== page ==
To save on money and trips to the bartender, college-aged students often turn to "pre-gaming" — basically, heavy drinking at home before heading out to a bar, club, or social venue. According to new research out of New Zealand high-risk drinking behavior, defined as consuming 11 or more drinks in a single session at least once a month, is much more common among those who pre-game.

“When people pre-drink they increase the amount of alcohol consumed over the night, rather than just substituting cheaper off-premises alcohol for more expensive on-premises alcohol,” said Dr. Sarah MacLean from the University of Melbourne. “Other research shows that pre-drinkers experience greater alcohol-related harm than people who don’t pre-drink.” Maclean and her colleagues used the 2009 Victorian Youth Alcohol and Drug Survey (VYADS), which includes interviews with 60 young adults between the age of 18 and 24 living in Melbourne, as the statistical basis for their study. Results found a significant link between pre-gaming and high-risk drinking even if the individual didn’t intend to get “extremely intoxicated.”

When deciding what caused young adults to pregame, the research team determined it was due to the price of alcohol at liquor retailers compared to bars or clubs. For example, one female respondent who admitted to drinking a bottle of a wine-based drink and four energy drinks before hitting the town gave the answer, "So by the time I’ve drank them I’m [extremely intoxicated]. So it’s a cheap night. Like its $20 plus whatever I buy at the club."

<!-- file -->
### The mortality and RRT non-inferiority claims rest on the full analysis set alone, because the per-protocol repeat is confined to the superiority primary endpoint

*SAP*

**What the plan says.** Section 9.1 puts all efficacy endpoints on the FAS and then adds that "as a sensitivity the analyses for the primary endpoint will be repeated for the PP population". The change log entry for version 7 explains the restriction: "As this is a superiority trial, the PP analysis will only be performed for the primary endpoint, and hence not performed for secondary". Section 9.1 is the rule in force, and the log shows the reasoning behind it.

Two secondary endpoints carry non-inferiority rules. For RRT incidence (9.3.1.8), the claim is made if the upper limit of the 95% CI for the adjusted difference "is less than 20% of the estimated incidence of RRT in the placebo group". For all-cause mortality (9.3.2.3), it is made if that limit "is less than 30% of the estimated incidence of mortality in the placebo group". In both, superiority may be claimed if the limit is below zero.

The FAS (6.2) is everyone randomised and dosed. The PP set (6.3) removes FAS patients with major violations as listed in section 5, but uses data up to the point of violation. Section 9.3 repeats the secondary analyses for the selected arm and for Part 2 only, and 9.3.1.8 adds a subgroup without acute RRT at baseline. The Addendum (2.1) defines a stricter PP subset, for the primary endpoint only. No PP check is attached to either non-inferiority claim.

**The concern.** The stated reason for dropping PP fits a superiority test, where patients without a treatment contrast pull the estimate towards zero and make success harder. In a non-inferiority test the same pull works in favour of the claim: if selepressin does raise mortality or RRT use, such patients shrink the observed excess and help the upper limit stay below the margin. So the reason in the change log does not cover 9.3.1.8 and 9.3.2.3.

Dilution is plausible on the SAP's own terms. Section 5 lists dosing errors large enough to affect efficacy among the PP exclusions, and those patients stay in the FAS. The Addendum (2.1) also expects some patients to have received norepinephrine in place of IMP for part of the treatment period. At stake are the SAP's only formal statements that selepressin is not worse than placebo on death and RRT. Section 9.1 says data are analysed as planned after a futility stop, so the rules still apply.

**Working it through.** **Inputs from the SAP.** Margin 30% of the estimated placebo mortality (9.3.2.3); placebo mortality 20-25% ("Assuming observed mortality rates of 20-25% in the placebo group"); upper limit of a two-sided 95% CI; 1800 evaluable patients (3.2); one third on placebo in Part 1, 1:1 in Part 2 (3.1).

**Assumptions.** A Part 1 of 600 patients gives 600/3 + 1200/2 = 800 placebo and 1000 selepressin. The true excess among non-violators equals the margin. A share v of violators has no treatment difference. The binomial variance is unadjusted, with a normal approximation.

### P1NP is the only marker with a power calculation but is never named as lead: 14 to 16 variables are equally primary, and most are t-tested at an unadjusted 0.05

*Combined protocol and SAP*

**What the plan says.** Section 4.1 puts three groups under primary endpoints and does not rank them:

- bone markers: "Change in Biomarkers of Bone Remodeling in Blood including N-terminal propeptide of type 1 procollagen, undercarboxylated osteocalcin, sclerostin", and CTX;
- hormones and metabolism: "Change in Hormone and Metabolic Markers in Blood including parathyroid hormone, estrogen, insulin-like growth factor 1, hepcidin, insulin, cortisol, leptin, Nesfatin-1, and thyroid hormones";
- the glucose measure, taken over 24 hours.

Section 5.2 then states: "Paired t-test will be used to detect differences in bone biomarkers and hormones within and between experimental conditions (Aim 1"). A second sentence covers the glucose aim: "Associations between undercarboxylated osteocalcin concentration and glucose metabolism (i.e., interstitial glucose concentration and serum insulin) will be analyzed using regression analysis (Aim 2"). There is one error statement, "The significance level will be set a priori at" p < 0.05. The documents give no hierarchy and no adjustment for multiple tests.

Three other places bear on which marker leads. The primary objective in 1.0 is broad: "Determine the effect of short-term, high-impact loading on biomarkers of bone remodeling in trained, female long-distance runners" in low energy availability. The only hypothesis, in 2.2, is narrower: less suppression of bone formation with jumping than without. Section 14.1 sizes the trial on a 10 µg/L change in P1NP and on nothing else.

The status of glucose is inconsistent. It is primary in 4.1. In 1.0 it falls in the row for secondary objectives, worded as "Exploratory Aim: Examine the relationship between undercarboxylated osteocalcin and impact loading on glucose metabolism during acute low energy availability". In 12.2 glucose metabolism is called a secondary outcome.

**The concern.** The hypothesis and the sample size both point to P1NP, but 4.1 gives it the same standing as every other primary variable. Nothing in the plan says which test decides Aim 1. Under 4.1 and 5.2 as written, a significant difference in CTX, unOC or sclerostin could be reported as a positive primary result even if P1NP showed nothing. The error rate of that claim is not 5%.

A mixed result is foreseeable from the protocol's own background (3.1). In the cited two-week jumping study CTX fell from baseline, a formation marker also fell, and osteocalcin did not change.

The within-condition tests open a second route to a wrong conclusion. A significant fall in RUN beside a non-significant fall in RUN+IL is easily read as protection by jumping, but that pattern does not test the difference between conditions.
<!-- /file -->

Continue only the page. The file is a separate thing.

“Another reason given for pre-drinking was to socialize with friends. However, participants who identified this as a primary reason for pre-drinking tended not to drink at the high-risk level,” Dr. MacLean added. “Reducing the availability of cheap packaged alcohol has potential to limit both pre-drinking and high-risk drinking in young adults.”

A similar study conducted by Australian researchers from Deakin University and Hunter New England Population Health revealed how pre-gaming can affect the rate of violence at nightclubs. Researchers analyzed alcohol-related crime prevention measures which included locking club doors after 1:30 a.m., closing clubs by 3:30 a.m., restricting the number of drinks one patron is served, eliminating alcohol shots after 10 p.m. and ID scanners. “That drinking before going out was shown to be a major predictor of harm in the nighttime economy indicates that addressing this practice requires strong action by government to turn this increasing trend around,” said Associate Professor at Deakin, Peter Miller. “The problem could be addressed by introducing a levy on packaged liquor to make it less attractive for people to pre-drink before going out clubbing. Limiting trading hours was found to be immediately effective in reducing the alcohol-related crime rates in Newcastle.”

Source: Callinan S, MacLean S. “Fourteen Dollars for One Beer! Pre-drinking is associated with high-risk drinking among Victorian young adults.” Australian and New Zealand Journal of Public Health. 2013.